What happens when you go from “hot” to “not” because someone comes along with a new idea? Many companies might see the writing on the wall and find more innovative ways to deliver their product. Not so for several embittered taxicab companies. In cities like New York, they are turning to government protection and cronyism to protect them from competition by changing the rules and making it difficult or impossible for ridesharing companies.

But this probably won’t be decisive in the long run. Market signals are loud and clear. Consumer choice is shifting from hailing cabs by hand to swiping and tapping our smartphones to secure rides.

As we’ve reported, the value of taxicab medallions is falling. Chicago, home to the country's second biggest fleet of roughly 7,000 taxis, saw its median sale price for a medallion skyrocket to $357,000 in late 2013 from around $70,000 in 2007. In Q1 of this year, the median price has fallen back to about $270,000. Cities like New York, Boston, and Philadelphia have seen similar declines.

While riders are shifting from cabs to ridesharing options, medallion values are falling. Some taxi drivers are defecting from taxis to other options such as driving for Uber.

However, because the majority of medallions in big cities like Chicago and New York are owned by investors and companies that rent them out to drivers, as drivers disappear so do their revenues and their ability to repay their own loans. Like cars and homes, medallions can be repossessed.

CNBC reports:

Until recently in America's big cities, purchasing a taxi medallion—the city-issued license to operate cabs —was about as sound of an investment as they come.

But with the rise of Uber and other ridesharing services, the value of taxi medallions are plummeting, leading cabbies and fleet owners throughout the USA worried that their industry will be decimated if local and state government doesn't intervene.

In New York, taxi mogul Evgeny Friedman is locked in a court battle with Citibank, to whom he owes some $31 million after some medallion loans matured.

Citibank is looking to seize 87 of Freidman's 900 medallions in New York, which has seen medallion prices drop to about $870,000 last fall from a peak of about $1.2 million last spring. Freidman, the biggest medallion owner in the USA, also owns fleets in Boston, Chicago, New Orleans, and Philadelphia.

In an April letter to creditors, New York taxi commission officials and other stakeholders, Freidman's attorney, Brett Berman, called on industry regulators and medallion lenders to restructure and extend loans for his client and reform the industry.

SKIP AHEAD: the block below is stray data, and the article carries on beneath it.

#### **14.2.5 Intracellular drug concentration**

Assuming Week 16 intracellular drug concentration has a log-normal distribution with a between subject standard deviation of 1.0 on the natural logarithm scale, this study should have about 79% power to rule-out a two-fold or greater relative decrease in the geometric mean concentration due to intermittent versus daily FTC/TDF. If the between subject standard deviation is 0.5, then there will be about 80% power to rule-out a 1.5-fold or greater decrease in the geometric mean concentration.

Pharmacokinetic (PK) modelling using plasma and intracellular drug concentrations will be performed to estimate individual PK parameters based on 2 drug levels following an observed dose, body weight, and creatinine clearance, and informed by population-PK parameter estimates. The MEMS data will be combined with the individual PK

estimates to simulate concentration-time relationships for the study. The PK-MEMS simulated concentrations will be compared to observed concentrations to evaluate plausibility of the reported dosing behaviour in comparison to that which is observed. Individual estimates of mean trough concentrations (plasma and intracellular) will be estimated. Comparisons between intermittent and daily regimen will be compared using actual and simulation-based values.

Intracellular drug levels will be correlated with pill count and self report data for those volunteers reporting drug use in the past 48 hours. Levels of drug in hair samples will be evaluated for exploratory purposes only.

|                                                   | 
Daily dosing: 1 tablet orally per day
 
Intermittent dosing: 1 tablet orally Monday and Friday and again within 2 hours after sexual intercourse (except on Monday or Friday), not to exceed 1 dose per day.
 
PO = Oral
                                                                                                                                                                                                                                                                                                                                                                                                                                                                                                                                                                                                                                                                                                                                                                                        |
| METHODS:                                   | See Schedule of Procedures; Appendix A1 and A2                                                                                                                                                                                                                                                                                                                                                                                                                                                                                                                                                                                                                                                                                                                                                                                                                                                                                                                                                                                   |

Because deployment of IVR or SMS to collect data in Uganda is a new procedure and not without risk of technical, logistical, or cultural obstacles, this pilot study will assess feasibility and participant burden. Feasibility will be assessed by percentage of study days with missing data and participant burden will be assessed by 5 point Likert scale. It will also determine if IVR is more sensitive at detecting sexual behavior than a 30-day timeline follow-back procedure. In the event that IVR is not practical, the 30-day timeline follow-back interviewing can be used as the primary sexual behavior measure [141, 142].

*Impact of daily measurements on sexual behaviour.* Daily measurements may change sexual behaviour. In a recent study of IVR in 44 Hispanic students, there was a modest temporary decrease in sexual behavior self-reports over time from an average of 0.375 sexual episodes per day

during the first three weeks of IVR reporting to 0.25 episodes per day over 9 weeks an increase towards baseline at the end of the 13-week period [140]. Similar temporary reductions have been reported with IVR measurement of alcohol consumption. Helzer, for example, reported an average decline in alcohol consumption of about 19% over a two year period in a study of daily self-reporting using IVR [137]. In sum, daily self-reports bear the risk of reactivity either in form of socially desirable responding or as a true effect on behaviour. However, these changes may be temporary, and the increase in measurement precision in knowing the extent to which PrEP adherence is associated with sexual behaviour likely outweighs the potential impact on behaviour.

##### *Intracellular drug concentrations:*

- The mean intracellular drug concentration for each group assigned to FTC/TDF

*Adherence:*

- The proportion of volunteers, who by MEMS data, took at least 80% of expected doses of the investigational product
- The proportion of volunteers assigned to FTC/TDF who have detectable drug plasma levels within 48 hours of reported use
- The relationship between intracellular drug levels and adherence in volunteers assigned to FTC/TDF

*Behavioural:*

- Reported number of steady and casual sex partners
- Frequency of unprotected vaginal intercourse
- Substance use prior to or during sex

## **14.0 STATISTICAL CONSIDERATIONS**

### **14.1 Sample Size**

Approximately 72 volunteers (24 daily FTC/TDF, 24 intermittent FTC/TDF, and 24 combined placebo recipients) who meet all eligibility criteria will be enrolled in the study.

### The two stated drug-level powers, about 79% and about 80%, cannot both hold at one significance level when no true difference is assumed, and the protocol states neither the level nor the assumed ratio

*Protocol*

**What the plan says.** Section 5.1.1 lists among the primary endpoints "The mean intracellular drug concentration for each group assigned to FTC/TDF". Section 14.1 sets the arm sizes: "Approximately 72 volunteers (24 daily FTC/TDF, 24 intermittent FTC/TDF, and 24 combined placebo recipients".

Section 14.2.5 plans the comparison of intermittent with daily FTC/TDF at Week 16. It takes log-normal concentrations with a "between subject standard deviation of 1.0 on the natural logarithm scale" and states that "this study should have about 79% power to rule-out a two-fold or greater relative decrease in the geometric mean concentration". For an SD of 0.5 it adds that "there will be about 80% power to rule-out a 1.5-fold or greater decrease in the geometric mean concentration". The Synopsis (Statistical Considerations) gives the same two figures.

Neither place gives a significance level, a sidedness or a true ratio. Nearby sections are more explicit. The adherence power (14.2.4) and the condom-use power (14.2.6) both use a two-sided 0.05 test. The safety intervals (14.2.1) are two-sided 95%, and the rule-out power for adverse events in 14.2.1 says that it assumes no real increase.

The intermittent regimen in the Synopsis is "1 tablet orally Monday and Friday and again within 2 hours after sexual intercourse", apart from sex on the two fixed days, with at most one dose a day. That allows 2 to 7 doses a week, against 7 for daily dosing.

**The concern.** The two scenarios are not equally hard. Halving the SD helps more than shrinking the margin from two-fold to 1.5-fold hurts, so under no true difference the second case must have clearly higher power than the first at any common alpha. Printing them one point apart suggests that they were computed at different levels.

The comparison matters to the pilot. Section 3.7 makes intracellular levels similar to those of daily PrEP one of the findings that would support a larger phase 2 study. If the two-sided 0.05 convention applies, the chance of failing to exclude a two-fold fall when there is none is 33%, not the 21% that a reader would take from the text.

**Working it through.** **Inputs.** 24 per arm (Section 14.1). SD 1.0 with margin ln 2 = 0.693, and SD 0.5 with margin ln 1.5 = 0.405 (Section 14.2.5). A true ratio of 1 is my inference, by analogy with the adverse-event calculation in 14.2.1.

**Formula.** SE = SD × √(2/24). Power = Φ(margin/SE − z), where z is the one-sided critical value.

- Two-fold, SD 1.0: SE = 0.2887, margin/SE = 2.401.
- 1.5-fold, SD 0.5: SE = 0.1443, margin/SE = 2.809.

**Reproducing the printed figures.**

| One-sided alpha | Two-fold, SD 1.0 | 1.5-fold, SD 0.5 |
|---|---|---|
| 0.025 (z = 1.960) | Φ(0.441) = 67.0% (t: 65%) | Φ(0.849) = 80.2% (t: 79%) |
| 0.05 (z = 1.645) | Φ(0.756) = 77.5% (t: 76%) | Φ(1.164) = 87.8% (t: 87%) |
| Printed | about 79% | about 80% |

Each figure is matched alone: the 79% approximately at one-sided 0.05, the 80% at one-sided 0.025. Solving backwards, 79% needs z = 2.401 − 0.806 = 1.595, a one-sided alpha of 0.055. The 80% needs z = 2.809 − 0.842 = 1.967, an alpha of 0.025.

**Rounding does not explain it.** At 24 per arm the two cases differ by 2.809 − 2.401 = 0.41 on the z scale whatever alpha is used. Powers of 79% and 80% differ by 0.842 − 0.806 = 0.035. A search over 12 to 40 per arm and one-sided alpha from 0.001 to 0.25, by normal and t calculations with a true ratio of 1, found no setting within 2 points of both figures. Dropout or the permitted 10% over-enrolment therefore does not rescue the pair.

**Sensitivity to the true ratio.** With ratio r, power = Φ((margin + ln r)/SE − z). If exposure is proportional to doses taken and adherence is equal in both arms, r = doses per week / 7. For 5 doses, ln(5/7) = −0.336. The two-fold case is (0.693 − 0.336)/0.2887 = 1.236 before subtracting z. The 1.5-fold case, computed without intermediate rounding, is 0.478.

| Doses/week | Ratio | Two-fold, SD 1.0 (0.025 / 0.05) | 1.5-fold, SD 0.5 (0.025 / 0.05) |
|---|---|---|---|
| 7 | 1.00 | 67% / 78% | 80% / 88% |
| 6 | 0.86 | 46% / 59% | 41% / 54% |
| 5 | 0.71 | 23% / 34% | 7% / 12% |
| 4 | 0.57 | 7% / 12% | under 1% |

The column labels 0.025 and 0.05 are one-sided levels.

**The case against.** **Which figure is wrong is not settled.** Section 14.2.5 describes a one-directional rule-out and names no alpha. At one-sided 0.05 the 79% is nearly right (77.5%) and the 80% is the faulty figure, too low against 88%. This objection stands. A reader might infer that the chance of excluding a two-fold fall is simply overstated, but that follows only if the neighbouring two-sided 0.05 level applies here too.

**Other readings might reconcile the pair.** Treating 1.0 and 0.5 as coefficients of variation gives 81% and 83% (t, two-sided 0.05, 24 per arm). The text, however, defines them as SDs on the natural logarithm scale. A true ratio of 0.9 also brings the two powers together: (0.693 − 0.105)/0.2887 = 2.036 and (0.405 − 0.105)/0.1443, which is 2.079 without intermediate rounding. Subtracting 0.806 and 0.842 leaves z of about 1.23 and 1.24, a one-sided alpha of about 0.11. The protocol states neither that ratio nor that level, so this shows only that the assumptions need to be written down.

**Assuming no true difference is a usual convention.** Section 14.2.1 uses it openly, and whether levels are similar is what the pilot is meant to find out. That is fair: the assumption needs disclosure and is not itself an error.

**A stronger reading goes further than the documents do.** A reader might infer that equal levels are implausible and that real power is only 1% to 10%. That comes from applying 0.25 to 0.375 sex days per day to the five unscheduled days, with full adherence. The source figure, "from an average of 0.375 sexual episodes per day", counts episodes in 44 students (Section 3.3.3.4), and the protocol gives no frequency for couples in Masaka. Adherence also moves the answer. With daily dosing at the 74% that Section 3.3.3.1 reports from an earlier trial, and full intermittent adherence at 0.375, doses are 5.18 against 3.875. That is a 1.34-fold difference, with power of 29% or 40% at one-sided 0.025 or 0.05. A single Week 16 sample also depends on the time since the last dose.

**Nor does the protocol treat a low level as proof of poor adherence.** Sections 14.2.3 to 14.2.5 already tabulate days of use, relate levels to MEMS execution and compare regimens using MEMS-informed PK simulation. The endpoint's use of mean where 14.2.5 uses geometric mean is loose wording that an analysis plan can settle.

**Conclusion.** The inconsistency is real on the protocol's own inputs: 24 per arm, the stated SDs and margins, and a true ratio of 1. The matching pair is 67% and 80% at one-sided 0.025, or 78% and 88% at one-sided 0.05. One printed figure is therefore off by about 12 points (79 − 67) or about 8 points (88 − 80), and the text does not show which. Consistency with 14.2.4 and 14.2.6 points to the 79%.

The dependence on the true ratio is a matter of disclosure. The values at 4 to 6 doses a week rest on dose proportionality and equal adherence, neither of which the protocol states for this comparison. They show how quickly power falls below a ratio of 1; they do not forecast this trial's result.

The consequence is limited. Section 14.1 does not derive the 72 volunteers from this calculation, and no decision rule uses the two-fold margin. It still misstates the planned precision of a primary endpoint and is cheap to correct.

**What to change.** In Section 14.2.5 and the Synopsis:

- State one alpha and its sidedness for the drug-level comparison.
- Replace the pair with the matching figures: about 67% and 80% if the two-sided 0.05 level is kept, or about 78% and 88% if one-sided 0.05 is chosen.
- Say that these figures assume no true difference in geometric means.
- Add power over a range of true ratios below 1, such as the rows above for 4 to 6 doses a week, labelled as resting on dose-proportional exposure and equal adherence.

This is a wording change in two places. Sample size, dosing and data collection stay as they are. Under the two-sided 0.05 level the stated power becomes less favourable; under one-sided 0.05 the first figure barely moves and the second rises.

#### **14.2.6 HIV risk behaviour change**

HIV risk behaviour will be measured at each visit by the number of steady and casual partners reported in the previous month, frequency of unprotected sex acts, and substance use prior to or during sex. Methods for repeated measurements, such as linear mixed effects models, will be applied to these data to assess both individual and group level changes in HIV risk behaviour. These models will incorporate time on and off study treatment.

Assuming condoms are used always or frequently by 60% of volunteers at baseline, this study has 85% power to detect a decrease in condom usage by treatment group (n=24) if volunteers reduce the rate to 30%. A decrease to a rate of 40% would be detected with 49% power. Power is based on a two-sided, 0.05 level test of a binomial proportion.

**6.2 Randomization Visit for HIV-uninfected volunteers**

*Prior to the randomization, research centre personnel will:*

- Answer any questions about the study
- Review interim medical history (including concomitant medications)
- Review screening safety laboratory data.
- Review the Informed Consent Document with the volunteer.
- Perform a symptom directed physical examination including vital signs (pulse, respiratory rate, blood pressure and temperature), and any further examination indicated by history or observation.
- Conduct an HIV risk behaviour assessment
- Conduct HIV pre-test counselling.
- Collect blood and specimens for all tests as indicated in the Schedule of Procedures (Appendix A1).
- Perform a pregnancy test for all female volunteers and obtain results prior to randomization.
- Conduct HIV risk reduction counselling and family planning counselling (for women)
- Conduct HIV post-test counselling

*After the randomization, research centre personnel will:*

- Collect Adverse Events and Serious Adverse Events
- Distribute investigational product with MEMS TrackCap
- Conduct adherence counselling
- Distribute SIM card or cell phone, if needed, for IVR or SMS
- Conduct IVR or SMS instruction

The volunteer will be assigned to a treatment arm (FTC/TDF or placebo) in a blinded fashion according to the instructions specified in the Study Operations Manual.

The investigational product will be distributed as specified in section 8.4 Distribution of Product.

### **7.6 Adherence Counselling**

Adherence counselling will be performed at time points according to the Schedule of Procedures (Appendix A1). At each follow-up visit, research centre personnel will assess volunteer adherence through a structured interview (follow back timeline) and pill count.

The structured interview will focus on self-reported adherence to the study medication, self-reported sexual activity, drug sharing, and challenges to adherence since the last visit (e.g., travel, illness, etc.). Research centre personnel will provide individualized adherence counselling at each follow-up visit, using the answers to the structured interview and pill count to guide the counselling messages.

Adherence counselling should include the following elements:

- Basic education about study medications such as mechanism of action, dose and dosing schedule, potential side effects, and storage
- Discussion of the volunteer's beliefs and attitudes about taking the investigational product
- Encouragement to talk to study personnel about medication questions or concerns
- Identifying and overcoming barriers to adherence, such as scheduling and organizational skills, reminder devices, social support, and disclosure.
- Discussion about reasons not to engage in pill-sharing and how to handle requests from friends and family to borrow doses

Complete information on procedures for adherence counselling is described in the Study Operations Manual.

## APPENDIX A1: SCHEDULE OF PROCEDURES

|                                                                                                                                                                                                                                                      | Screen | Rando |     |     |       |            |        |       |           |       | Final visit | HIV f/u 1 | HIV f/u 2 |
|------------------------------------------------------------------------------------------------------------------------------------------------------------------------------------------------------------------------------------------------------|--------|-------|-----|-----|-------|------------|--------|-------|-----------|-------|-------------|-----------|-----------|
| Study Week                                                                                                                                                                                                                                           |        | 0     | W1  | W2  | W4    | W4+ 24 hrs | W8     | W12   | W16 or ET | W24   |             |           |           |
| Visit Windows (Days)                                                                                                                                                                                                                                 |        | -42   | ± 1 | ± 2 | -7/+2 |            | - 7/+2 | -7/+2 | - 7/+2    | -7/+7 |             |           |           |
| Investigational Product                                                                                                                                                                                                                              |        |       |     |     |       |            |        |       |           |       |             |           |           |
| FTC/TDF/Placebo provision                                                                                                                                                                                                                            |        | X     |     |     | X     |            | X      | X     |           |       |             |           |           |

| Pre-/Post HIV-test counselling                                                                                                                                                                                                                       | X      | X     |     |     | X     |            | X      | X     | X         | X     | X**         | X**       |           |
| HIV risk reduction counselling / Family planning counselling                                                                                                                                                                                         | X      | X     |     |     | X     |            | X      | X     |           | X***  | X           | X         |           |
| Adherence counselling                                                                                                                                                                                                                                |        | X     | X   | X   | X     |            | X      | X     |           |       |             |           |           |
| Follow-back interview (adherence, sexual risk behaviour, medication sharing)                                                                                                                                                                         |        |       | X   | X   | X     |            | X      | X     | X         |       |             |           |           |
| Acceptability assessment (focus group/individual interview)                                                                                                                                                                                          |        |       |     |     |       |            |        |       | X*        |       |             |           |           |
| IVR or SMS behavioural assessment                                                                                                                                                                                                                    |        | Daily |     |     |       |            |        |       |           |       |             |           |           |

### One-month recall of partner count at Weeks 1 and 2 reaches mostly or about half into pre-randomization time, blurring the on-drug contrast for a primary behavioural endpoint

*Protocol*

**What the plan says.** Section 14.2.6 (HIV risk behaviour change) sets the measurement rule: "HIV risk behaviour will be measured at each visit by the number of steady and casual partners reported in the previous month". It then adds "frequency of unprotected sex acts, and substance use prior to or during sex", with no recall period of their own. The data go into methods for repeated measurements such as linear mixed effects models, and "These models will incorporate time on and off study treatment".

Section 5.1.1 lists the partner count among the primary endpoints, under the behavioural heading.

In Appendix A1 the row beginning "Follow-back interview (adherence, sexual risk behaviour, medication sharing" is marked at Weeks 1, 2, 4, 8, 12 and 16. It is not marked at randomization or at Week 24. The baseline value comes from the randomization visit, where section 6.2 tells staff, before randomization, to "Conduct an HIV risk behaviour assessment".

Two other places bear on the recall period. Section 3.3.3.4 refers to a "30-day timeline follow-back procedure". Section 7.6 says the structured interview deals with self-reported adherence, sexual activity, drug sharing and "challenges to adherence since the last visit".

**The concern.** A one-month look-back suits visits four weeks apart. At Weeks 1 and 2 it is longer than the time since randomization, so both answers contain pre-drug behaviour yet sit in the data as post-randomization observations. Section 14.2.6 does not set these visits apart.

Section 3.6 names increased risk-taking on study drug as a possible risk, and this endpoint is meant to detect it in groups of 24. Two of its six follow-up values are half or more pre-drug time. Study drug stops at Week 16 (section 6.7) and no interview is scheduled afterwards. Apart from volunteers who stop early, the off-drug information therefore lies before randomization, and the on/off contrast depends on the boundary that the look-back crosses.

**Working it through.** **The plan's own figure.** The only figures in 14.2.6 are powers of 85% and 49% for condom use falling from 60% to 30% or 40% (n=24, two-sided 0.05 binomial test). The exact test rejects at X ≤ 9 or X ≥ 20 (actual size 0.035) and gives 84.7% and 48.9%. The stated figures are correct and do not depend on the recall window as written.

"If you want to ensure that medallion industry nationwide continues to operate, if you want to have services available to riders that don't have iPhones, if you want to have drivers that are vetted, then there's going to have to be a major change nationwide and city-by-city in terms of how they're going about enforcing the rules," said Ronn Torossian, a spokesman for Freidman.

Earlier this month, Medallion Financial Group—one of the country's largest creditors to medallion owners—reported in its financial disclosures that nearly 4.1% of its loans were late 31 days or more in the first three months of 2015, up from 2.2% in the previous quarter.

We certainly understand the plight of people affected by transitions in the transportation industry. But it is not up to government to make sure taxi services remain available to people without iPhones. If there is a profit in selling rides to people without IPhones, companies must find will do deliver the service or create other ways to ensure that their services remain attractive . But instead of innovating to remain relevant, taxi companies are turning to lobbying lawmakers and smearing their competitors.  

For example, the trade association Taxicab, Limousine and Paratransit Association (TLPA) has launched a media nationwide campaign called "Who's Driving You?" that maintains a long list of alleged crimes and embarrassing incidents caused by drivers of ridesharing companies. If ridesharing companies respond by making their services better, then the “Who’s Driving You?” list could have a positive effect.

Still, the campaign does look like a desperate last-ditch effort to smear the competition instead of competing with it. Many taxi companies are behind the legislative and regulatory shut-down efforts of local and state governments. The power of consumer choice and drivers following the dollar is too powerful.

At present, fair markets seem to be giving government tampering in the marketplace a run for the money.